Dorothy Day on Love

It is not love in the abstract that counts. Men have loved a cause as they have loved a woman. They have loved the brotherhood, the workers, the poor, the oppressed – but they have not loved man; they have not loved the least of these. They have not loved “personally.” It is hard to love. It is the hardest thing in the world, naturally speaking. Have you ever read Tolstoy’s Resurrection? He tells of political prisoners in a long prison train, enduring chains and persecution for the love of their brothers, ignoring those same brothers on the long trek to Siberia. It is never the brothers right next to us, but the brothers in the abstract that are easy to love.

— Dorothy Day, “Meditations”

John Chrysostom on Possesion

This also is theft, not to share one’s possessions. Perhaps this statement seems surprising to you, but do not be surprised… just as an official of the imperial treasury, if he neglects to distribute where he is ordered, but spends instead for his own indolence, pays the penalty and is put to death, so also the rich man is a kind of steward of the money which is owed for distribution to the poor. He is directed to distribute it to his fellow servants who are in want. So if he spends more on himself than his needs require, he will pay the harshest penalty hereafter. For his own goods are not his own, but belong to his fellow servants… I beg you to remember this without fail, that not to share our own wealth with the poor is theft from the poor and deprivation of their means of life; we do not possess our own wealth but theirs.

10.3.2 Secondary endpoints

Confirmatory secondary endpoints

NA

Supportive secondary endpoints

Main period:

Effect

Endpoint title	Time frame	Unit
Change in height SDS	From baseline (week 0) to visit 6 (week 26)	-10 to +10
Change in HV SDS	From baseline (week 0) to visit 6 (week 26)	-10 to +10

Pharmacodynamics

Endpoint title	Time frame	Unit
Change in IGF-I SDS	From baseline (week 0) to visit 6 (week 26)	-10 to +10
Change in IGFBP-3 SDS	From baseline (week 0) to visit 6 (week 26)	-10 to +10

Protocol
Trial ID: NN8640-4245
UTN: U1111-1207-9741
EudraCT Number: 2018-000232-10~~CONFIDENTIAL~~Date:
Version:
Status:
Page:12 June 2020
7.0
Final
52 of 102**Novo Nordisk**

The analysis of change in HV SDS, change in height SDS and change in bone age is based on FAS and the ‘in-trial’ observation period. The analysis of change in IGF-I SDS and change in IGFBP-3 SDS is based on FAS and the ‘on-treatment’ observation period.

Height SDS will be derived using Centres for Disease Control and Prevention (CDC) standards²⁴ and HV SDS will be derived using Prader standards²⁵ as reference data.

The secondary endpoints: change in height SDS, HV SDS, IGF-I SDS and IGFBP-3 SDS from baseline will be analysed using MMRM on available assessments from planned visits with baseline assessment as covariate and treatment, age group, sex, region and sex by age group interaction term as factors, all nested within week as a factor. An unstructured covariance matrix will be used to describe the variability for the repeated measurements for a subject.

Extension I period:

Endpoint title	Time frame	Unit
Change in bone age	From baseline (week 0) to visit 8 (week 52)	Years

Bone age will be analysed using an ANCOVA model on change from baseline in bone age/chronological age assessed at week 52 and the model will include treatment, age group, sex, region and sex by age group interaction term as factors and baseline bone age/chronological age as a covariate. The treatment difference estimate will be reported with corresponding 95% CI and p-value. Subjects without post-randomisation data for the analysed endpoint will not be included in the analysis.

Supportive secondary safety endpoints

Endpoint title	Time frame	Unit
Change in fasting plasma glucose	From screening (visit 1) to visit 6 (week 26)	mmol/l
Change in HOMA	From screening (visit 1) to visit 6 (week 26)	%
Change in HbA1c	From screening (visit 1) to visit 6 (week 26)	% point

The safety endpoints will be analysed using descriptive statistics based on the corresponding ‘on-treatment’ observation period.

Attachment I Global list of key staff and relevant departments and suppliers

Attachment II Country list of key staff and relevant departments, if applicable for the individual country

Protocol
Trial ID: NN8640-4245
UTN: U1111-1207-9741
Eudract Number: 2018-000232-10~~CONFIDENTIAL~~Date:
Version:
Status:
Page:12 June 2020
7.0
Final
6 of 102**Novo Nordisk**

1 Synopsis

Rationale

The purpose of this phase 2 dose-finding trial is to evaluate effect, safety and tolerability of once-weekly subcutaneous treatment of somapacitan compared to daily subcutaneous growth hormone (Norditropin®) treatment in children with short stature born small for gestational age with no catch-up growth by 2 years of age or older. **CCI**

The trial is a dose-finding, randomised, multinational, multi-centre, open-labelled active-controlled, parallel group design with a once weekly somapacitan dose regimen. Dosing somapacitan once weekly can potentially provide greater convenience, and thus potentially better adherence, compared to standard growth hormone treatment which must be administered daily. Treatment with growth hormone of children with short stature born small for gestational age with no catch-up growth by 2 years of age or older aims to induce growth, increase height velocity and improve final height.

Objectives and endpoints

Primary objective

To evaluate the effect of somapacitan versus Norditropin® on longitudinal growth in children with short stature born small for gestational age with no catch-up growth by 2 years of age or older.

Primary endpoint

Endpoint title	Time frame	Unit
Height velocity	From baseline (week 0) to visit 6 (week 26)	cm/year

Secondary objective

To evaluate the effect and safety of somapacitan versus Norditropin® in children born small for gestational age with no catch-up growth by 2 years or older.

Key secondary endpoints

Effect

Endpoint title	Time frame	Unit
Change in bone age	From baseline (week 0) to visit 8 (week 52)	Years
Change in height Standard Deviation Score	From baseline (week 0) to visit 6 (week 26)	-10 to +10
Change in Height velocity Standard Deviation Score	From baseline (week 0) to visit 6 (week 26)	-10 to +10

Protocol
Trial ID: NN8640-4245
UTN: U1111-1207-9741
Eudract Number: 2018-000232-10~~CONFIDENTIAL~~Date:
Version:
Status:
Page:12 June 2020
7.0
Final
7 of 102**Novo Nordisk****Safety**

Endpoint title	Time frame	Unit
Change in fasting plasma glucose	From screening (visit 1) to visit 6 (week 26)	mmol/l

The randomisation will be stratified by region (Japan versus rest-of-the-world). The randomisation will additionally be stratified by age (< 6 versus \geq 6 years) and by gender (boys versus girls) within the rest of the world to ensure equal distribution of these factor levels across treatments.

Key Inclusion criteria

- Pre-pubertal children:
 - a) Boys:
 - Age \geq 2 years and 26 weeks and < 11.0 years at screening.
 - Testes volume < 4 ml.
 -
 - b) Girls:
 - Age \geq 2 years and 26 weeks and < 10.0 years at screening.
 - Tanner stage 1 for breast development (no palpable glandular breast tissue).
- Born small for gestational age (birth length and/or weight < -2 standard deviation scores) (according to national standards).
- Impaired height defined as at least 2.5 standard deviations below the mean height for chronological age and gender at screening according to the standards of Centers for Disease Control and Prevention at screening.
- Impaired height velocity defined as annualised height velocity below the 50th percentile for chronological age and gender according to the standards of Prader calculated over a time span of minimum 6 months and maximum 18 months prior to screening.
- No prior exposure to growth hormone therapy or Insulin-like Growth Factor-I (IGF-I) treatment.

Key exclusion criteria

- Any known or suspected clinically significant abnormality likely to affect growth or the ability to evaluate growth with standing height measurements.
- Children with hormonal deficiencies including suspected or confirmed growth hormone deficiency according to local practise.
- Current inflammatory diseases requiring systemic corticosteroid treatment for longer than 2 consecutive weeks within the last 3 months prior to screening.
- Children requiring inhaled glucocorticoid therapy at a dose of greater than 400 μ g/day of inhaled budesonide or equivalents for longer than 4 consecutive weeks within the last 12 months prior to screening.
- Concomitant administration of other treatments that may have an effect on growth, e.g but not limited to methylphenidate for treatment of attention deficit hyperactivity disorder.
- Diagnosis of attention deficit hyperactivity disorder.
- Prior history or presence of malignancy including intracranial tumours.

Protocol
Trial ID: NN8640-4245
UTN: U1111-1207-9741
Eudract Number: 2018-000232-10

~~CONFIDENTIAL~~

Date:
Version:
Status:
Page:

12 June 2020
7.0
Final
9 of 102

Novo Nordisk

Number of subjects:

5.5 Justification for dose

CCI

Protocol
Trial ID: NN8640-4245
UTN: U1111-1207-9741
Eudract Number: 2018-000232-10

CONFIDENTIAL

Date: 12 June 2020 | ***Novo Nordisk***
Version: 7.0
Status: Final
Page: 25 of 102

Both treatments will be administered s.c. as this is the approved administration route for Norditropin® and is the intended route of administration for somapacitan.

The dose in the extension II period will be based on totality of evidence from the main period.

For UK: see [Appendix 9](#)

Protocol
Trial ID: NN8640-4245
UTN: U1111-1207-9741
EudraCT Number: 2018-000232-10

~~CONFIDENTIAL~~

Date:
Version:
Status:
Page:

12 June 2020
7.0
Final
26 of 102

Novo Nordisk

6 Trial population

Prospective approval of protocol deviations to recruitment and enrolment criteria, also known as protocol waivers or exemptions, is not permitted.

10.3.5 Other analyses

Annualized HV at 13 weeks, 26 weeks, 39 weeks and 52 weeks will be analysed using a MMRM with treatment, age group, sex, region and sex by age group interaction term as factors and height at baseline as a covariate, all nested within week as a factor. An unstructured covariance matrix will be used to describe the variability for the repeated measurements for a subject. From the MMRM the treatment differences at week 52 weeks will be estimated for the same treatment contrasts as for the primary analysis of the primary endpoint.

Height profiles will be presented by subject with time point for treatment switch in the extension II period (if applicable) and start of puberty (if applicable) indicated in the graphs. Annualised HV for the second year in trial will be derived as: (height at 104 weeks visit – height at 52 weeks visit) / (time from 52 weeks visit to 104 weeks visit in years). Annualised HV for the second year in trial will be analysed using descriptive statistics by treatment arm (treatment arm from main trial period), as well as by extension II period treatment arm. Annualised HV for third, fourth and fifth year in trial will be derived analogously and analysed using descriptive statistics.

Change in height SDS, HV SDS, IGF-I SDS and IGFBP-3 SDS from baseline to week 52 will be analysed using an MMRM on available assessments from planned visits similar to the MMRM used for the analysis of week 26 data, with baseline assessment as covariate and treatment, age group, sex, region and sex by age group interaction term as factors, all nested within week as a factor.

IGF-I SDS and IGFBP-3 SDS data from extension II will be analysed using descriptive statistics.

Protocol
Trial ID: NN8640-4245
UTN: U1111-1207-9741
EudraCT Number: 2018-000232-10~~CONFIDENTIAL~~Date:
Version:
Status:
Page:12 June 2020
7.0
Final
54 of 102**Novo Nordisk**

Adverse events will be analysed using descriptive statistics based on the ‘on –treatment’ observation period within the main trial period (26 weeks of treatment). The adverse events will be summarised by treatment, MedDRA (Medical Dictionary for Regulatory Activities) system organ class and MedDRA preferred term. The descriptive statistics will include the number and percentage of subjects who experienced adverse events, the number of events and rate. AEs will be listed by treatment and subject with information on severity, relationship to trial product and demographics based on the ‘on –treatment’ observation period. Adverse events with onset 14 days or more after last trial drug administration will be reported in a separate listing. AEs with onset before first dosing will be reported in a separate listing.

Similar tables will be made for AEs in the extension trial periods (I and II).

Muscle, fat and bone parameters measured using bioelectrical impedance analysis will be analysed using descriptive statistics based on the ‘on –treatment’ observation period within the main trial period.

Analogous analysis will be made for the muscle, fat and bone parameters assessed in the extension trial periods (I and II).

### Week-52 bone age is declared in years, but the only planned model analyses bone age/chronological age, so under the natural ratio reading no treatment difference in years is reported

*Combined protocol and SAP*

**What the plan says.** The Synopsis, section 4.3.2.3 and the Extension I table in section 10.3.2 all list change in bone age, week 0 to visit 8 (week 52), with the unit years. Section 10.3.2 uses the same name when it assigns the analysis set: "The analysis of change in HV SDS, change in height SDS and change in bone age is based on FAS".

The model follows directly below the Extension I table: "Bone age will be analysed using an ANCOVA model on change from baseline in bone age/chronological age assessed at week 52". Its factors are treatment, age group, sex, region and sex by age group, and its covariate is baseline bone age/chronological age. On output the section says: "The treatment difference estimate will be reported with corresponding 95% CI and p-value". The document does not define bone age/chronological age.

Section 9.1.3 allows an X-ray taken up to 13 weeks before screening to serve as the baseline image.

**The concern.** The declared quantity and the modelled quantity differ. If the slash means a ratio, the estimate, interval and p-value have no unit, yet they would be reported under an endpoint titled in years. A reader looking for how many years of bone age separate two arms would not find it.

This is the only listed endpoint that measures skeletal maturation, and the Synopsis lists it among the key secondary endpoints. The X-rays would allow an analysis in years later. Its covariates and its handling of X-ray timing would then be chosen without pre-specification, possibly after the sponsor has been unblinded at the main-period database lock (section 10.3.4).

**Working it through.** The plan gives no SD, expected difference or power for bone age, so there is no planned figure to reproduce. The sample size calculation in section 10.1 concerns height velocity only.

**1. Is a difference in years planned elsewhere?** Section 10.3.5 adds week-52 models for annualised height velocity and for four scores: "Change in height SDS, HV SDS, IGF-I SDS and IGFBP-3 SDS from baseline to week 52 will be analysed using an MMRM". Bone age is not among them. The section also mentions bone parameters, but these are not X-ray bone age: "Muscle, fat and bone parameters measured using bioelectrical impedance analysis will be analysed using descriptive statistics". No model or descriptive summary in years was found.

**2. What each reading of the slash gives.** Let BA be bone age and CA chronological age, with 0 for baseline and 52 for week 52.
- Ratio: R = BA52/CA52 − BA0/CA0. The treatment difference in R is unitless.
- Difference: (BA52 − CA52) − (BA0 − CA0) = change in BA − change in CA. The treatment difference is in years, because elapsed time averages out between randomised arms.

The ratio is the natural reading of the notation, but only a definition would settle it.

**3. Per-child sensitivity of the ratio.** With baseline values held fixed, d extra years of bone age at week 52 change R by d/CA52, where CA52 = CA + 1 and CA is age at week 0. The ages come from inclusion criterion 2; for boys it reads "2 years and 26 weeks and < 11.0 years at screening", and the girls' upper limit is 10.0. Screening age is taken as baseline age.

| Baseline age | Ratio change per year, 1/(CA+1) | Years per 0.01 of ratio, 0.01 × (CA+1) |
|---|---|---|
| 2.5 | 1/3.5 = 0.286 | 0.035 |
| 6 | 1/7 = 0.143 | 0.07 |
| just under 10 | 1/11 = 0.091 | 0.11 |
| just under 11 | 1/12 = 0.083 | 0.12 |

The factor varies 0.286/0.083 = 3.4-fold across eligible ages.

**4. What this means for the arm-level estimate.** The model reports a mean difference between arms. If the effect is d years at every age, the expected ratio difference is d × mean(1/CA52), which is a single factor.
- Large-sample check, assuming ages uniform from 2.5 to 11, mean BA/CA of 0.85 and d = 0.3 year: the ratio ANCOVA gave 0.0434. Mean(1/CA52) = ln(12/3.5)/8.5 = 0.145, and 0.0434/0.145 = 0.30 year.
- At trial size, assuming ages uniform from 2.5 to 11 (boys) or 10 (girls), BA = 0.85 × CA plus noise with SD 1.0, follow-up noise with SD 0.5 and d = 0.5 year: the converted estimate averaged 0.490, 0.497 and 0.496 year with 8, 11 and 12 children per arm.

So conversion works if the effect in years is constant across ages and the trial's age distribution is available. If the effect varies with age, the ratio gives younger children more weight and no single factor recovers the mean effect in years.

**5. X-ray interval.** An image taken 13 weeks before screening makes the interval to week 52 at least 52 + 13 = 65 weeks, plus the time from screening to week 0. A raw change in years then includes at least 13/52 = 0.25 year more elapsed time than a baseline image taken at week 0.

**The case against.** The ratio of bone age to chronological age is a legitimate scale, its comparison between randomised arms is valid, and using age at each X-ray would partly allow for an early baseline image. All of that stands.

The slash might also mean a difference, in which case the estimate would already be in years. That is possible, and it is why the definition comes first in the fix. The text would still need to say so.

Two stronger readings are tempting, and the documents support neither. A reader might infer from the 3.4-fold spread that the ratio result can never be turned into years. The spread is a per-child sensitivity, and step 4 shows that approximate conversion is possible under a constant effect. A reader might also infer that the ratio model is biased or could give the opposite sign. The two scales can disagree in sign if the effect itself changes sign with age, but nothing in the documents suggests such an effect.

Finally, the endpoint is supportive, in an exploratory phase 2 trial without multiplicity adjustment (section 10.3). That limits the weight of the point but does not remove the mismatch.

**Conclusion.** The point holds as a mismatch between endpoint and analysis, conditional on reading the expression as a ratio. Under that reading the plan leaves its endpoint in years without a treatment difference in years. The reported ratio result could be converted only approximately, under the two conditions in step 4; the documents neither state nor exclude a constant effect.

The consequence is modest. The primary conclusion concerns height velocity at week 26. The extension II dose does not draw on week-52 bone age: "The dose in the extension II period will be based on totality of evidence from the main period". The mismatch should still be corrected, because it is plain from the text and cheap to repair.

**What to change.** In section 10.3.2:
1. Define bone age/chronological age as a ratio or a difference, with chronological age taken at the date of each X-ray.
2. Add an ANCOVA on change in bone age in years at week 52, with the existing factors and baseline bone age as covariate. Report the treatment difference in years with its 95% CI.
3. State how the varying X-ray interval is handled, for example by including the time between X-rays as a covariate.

— John Chrysostom (347 – 407)

Basil on Charity

That bread which you keep belongs to the hungry; that coat which you preserve in your wardrobe, to the naked; those shoes which are rotting in your possession, to the shoeless; that gold which you have hidden in the ground, to the needy. Wherefore, as often as you were able to help others, and refused, so often did you do them wrong.

— Basil of Caesarea (329 – 379)

“All Talk and No Action on Darfur” – BBC

Five years on the Darfur conflict continues to languish. Why, interests me. One thought is the conflict lacks a compelling contrast and antagonist to draw attention to the story. With words like “genocide” it sticks in the back of the brain, but against other conflicts it seems not to arouse the emotions of injustice as readily… and so it languishes in the minds eye.

The BBC reports on why the West has been loathe to intervene in Darfur…